I have given it color showcases the vibrancy and nuance of several integral bodies of work by the late Asian American artist Pacita Abad (1946-2004). Bringing together rare examples of her critically acclaimed “Masks and Spirits” work with her late culturally-influenced abstractions and material assemblages, the presentation centers Abad’s ability to reflect on a world in transition. Abad proclaims, “I have given it color,” both a nod to her bright palette of hues as well as her use of regional aesthetic traditions and practices to represent life’s vitality. Keenly attentive to material histories, Abad collected elements from her extensive travels to collage into her works.
Integral to Abad’s work are the multimedia techniques that she developed throughout her practice. Her technical innovations open onto the artist’s underlying belief in the vital spirit of the cultural worlds she immersed herself in, across locations throughout Southeast Asia, the Middle East, Africa, and the United States. As a global artist, she exhibited in 22 countries during her lifetime, at venues including the 2nd Havana Biennial (1986); the Asia Society, New York (1994); the Asian Art Museum, San Francisco (1998); the National Museum of Contemporary Art, Seoul (1998); and the Singapore Art Museum (1999).
I have given it color highlights several of Abad’s trapunto paintings, a celebrated textile-painting form that borrows from the Italian phrase "to quilt." An invention of Abad’s, trapunto paintings were produced by stitching and stuffing painted canvases instead of stretching them over a frame, creating a dimensional object that could be hung and rolled up for transport or storage. Trapuntos often evolved over time as Abad continually worked on them amid her travels from continent to continent. Highly conscious of dominant Western contemporary practices, Abad was deliberate in her use of non-traditional materials and hybrid mediums, providing a salient demonstration of regionally-nuanced global contemporary art.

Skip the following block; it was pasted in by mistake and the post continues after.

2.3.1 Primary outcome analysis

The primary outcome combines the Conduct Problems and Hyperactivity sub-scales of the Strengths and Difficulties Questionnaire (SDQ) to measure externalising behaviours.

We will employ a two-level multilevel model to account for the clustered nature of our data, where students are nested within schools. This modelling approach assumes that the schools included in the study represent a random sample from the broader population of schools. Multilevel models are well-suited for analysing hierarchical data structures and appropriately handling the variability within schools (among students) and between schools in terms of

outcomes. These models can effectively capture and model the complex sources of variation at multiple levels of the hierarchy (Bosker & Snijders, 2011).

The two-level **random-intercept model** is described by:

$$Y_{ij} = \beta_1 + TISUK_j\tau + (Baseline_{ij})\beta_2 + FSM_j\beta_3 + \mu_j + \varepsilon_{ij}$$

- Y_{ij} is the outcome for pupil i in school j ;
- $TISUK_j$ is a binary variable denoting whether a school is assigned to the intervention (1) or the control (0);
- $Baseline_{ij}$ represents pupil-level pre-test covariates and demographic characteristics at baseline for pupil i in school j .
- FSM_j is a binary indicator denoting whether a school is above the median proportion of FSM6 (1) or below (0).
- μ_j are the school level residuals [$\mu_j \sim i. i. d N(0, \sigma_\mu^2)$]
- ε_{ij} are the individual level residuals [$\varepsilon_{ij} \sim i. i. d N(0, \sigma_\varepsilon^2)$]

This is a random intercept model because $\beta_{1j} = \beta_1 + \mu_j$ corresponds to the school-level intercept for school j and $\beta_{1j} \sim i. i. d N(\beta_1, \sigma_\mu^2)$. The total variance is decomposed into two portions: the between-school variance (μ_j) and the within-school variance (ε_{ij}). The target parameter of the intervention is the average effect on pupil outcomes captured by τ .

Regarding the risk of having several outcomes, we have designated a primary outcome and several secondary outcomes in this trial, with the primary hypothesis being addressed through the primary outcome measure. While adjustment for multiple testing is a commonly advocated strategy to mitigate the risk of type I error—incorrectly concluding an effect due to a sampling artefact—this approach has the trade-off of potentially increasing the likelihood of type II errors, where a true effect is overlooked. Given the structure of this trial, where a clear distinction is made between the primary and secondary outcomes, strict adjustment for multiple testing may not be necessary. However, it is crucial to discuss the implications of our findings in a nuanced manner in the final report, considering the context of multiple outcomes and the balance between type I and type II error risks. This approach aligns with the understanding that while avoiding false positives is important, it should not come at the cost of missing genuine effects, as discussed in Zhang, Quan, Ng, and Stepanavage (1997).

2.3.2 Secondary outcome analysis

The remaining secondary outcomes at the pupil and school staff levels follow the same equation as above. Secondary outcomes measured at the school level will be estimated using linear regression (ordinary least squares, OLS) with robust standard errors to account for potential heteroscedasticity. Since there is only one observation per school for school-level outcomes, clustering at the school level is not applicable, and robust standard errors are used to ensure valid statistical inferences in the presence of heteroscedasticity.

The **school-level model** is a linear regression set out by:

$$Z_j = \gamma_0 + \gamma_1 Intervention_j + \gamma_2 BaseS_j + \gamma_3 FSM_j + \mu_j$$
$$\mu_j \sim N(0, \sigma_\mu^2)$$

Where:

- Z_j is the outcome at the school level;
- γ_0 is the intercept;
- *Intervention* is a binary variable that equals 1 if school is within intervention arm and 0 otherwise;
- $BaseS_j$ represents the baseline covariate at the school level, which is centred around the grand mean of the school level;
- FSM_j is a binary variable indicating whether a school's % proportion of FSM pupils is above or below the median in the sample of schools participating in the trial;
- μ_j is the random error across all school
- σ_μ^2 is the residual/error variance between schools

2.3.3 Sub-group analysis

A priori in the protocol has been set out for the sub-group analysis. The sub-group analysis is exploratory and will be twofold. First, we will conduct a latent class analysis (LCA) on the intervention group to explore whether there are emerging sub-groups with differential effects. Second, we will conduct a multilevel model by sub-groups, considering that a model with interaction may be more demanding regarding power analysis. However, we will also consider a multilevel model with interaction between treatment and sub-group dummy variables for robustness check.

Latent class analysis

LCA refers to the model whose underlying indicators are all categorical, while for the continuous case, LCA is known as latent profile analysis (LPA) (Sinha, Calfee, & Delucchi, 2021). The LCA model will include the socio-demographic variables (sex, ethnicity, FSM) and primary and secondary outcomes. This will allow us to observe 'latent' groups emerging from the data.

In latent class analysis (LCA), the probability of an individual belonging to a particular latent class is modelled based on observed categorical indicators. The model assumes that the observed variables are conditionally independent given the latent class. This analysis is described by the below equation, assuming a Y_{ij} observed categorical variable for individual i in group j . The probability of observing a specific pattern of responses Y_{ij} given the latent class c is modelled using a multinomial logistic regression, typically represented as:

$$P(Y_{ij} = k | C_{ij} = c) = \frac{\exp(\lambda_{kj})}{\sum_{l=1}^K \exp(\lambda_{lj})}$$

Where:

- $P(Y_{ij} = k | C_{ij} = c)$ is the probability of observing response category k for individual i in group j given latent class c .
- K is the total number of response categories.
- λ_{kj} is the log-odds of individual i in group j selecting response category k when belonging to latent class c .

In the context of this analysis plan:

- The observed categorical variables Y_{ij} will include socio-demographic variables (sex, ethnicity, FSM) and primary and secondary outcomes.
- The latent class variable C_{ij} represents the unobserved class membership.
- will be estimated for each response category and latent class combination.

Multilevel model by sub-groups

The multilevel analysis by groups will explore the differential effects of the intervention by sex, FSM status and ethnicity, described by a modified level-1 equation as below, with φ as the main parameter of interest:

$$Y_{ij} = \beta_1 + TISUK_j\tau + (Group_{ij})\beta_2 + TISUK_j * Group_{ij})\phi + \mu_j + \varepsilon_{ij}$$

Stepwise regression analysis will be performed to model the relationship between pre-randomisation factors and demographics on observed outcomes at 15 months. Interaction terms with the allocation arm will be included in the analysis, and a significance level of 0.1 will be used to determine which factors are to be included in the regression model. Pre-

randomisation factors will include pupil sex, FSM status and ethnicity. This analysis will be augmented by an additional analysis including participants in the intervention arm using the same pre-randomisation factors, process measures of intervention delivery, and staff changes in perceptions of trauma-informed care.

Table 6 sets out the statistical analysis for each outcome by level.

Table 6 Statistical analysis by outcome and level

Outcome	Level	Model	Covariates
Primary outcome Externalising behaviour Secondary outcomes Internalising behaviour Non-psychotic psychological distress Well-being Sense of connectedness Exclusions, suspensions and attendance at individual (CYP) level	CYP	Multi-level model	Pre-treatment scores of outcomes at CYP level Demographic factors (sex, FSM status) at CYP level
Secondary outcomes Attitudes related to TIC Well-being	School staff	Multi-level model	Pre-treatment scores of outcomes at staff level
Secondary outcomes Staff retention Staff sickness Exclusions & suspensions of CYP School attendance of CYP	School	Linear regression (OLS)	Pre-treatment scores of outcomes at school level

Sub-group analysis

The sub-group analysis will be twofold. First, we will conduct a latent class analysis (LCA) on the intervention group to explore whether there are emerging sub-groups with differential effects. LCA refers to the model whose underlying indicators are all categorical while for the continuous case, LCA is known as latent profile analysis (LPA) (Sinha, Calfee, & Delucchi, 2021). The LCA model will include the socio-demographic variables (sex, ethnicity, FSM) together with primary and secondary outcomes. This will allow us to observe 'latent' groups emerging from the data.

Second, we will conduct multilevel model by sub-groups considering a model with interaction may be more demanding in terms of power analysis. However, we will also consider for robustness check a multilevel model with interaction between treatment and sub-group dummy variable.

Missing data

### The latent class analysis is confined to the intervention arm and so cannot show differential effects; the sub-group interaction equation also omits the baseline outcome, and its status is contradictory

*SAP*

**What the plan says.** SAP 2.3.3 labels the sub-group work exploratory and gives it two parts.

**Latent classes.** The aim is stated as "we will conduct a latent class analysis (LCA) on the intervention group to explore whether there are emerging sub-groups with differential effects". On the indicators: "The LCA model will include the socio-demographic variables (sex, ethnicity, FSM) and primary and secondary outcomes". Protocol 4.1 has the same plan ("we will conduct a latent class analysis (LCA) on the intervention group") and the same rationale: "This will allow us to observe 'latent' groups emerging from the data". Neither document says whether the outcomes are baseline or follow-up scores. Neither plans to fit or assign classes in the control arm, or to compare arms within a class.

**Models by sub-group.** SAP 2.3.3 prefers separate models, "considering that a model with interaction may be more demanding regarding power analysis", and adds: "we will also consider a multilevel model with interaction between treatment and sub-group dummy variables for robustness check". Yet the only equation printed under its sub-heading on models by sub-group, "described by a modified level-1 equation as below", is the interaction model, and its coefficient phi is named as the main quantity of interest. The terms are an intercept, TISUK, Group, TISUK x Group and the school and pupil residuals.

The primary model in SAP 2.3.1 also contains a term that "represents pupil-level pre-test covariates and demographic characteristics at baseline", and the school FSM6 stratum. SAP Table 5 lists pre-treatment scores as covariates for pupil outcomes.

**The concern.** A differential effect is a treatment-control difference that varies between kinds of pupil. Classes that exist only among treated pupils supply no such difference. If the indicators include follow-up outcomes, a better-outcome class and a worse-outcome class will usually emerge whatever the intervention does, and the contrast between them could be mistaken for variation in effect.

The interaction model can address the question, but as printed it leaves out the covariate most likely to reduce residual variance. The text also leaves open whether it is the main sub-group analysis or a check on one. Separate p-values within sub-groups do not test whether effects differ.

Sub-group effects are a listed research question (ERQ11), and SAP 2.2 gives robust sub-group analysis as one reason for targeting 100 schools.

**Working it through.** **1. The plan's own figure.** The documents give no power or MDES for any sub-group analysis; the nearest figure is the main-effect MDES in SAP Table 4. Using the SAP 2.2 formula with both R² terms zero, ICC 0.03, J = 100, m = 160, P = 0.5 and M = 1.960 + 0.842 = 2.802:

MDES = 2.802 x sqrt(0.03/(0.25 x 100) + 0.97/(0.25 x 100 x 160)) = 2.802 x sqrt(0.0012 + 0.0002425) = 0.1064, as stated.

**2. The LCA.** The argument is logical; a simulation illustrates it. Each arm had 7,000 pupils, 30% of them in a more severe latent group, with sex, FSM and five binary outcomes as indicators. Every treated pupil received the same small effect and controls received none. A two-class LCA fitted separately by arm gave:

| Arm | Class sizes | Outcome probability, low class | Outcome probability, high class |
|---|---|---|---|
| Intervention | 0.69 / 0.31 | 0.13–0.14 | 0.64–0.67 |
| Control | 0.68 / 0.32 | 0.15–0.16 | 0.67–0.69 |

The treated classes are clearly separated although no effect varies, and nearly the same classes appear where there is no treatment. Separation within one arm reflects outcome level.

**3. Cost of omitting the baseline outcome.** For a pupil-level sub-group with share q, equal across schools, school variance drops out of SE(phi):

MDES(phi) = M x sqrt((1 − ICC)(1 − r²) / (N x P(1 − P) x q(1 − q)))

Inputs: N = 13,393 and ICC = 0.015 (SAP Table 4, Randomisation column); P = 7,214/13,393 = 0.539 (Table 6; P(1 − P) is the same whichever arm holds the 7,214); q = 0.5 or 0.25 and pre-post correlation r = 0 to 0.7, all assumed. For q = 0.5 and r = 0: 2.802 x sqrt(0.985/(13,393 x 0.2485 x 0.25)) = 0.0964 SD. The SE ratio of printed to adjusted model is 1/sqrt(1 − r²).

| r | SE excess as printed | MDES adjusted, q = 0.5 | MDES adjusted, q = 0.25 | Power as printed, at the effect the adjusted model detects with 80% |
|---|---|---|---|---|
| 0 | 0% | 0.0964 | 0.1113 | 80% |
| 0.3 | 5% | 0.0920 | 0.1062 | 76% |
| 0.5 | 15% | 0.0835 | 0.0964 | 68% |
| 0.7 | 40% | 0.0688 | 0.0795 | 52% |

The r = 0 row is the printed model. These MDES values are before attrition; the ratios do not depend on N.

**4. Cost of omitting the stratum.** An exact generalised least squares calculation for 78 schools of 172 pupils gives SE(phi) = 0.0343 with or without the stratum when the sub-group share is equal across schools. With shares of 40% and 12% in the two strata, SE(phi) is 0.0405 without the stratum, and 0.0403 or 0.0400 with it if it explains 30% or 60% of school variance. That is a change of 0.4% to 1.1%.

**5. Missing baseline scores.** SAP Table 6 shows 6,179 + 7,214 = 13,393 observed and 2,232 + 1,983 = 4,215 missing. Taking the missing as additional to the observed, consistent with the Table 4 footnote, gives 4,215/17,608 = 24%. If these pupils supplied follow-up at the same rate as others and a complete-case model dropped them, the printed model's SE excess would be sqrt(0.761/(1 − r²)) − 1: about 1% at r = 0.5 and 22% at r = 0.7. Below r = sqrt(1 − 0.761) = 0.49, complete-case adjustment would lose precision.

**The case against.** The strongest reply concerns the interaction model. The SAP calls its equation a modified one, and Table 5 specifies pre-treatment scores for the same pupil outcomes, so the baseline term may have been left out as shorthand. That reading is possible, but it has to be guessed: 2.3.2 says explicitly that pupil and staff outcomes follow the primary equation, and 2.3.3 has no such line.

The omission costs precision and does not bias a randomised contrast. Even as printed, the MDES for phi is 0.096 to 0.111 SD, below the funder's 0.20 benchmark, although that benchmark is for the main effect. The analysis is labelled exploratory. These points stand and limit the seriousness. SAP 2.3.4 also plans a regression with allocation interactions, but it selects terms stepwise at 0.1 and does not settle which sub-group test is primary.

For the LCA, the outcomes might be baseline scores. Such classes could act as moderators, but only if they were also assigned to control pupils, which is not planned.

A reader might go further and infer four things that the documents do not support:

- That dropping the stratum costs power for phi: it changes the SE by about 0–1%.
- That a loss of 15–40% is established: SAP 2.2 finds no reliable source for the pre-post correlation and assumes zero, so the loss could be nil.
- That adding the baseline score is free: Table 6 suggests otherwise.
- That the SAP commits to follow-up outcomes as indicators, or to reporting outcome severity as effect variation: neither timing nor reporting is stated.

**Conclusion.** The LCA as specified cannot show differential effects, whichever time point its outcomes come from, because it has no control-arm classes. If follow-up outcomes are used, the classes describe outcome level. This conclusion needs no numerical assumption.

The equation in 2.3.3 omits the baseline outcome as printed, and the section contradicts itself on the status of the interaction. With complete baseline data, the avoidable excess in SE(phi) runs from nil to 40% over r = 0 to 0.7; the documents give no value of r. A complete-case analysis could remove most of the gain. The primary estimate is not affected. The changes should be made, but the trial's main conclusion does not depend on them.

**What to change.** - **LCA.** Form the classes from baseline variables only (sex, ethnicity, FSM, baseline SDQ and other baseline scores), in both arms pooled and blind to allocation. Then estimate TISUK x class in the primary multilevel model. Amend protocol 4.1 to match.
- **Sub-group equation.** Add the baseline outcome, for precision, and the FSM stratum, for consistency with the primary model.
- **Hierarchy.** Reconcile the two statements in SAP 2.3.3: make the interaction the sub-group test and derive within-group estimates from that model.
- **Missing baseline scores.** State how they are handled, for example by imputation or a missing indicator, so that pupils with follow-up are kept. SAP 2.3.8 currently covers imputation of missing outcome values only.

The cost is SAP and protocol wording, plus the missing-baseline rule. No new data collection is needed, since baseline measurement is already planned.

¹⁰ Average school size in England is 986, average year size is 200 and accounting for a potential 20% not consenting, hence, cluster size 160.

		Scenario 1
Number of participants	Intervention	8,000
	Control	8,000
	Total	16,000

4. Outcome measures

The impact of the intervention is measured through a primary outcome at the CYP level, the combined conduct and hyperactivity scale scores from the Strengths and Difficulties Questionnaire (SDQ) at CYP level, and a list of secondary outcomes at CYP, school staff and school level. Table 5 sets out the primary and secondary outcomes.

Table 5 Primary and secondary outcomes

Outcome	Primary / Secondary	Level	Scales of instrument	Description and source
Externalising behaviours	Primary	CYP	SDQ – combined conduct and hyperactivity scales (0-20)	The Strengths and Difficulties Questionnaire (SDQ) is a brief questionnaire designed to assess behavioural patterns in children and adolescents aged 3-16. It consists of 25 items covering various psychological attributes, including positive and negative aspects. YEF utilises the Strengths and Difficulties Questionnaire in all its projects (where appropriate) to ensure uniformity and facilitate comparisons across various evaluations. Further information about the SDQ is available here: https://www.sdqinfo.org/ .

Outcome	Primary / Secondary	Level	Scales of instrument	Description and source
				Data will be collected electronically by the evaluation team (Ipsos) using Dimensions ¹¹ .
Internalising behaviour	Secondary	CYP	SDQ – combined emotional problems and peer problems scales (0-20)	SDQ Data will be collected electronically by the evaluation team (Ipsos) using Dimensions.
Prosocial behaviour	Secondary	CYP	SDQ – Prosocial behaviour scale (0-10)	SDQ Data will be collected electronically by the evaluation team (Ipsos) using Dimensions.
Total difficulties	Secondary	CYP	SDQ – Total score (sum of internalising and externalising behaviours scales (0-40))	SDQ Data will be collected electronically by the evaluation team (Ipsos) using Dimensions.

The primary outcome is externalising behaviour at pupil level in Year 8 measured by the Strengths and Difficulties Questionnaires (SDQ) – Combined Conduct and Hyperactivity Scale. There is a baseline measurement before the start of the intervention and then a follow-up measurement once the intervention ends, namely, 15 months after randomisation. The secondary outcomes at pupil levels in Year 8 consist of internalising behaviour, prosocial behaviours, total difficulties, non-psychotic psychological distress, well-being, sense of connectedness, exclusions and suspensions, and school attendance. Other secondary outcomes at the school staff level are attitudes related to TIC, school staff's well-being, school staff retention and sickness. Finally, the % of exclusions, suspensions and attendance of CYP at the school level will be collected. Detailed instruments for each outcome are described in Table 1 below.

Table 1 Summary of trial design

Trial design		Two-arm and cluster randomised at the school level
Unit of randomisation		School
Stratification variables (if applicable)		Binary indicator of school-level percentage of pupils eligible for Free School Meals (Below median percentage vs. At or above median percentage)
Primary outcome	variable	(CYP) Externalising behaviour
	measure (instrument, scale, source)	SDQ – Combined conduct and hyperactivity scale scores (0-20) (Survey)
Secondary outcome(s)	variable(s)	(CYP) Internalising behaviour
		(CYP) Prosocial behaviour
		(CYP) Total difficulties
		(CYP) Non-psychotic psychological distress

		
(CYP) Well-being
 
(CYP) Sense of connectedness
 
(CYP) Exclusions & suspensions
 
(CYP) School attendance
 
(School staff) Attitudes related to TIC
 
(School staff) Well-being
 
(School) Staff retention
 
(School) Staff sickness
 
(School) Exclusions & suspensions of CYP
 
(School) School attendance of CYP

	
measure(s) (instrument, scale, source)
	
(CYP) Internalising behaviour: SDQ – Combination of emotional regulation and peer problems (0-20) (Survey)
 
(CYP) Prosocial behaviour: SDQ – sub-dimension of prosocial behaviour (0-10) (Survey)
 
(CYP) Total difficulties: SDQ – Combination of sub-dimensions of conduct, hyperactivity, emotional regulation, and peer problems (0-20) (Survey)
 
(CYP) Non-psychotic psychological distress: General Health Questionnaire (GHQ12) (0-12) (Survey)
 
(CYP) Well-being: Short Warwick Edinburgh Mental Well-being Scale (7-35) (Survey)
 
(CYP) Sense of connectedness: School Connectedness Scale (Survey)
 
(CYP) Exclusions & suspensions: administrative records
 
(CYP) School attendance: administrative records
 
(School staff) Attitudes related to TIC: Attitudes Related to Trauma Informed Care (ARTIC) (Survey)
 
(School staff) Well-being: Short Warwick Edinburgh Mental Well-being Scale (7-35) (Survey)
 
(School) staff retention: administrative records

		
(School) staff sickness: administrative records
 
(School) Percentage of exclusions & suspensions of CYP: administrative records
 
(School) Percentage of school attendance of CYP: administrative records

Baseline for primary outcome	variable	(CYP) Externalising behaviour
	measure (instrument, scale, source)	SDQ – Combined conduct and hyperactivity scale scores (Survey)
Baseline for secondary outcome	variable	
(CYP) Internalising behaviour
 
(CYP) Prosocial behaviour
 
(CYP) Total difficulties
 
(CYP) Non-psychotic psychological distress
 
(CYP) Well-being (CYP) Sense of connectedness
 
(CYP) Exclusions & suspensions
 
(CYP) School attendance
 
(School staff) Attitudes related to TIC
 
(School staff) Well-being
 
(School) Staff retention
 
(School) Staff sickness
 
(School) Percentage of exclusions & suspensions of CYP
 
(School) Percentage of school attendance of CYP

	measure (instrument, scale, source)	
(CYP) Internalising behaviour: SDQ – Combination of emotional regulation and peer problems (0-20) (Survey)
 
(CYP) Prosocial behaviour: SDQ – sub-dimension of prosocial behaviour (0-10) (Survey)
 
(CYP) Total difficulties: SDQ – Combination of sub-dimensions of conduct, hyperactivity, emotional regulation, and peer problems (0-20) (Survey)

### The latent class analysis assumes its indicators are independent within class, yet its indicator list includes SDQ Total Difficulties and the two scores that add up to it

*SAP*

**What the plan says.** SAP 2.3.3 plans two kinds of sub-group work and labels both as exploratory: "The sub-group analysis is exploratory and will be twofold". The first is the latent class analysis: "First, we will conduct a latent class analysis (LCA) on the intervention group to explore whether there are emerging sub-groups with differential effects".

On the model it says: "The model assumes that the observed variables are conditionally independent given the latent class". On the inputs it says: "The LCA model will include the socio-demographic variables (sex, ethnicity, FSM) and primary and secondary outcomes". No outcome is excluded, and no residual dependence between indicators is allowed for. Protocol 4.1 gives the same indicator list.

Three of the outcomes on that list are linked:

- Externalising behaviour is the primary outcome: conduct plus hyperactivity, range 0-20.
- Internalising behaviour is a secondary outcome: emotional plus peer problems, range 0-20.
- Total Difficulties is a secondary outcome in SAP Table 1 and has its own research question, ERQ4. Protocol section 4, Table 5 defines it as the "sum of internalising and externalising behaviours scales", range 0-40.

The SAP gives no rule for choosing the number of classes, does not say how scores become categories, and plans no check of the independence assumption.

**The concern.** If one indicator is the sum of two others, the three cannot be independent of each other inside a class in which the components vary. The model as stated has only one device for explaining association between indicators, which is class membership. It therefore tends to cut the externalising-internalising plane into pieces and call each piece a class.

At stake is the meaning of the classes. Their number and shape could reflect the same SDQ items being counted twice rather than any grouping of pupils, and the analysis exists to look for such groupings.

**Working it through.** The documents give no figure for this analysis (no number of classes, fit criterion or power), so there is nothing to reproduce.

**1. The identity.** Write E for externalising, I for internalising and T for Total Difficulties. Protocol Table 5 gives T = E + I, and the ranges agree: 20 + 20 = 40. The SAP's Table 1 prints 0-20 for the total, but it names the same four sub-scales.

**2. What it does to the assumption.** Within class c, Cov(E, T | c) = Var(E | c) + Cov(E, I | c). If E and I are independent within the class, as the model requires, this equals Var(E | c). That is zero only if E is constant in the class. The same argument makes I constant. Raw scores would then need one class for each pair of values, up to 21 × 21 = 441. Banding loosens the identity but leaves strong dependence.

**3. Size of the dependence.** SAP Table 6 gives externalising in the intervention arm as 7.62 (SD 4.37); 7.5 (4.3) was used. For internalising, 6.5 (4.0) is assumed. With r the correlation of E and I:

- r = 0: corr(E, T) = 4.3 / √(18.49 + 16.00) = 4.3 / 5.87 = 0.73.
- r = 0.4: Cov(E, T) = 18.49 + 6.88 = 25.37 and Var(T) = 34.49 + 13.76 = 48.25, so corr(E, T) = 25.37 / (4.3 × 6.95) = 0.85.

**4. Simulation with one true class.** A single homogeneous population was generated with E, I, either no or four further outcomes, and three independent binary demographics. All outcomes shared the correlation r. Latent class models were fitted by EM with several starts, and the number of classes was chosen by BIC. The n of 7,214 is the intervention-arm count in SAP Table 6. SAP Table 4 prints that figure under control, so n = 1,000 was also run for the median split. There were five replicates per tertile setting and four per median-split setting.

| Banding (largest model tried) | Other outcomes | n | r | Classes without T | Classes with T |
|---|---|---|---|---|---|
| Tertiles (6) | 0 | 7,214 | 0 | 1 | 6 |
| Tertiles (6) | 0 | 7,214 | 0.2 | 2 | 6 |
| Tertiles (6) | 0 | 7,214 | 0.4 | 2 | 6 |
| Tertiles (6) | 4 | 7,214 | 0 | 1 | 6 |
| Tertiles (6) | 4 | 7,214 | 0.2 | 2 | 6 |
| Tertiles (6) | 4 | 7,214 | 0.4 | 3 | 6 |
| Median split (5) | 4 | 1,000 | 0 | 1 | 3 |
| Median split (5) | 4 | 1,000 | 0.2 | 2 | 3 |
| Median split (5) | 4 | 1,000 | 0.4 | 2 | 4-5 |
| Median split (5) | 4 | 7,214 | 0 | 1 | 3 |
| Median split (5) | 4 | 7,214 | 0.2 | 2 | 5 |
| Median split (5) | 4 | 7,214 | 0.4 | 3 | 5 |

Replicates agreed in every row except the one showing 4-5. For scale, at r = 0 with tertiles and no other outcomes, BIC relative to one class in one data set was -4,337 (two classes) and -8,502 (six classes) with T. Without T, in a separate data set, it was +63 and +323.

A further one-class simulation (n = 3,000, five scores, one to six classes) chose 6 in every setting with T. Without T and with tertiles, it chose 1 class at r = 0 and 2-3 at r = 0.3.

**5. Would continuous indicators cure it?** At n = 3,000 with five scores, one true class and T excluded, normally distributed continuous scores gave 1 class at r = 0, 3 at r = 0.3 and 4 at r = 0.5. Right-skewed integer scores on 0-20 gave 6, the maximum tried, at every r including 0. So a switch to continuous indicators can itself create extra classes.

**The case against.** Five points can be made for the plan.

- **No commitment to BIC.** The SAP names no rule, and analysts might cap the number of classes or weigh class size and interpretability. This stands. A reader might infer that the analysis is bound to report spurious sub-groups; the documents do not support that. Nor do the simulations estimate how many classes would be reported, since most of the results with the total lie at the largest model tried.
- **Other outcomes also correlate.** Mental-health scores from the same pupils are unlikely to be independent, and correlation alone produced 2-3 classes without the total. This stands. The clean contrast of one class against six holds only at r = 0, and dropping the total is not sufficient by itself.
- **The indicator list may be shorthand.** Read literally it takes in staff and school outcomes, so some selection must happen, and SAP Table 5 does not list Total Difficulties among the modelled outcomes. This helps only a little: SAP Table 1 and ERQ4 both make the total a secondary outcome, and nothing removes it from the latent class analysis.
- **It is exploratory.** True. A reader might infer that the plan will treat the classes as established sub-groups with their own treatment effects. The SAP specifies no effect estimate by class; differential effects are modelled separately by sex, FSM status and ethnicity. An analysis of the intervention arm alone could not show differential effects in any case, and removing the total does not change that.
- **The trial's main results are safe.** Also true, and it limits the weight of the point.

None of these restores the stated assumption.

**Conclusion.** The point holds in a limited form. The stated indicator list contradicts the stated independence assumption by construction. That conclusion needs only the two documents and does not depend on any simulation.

Across figuration and abstraction, Abad’s practice offers an eyewitness account of the world in transition throughout the late 20th century, uniquely positioned as an allied perspective from the Global South. Even-handed across the localities it addresses, her work at times bears witness to violence against marginalized communities, providing a strident amplification of cultures, causes, and events often ignored by dominant media. Abad’s visionary practice foreshadows contemporary discourses around representation, global migration, the contemporaneity of traditional practices, and South-South solidarity.
She is the subject of a major traveling retrospective, opening at the Walker Arts Center in Spring 2023, and at the San Francisco Museum of Modern Art in Fall 2023.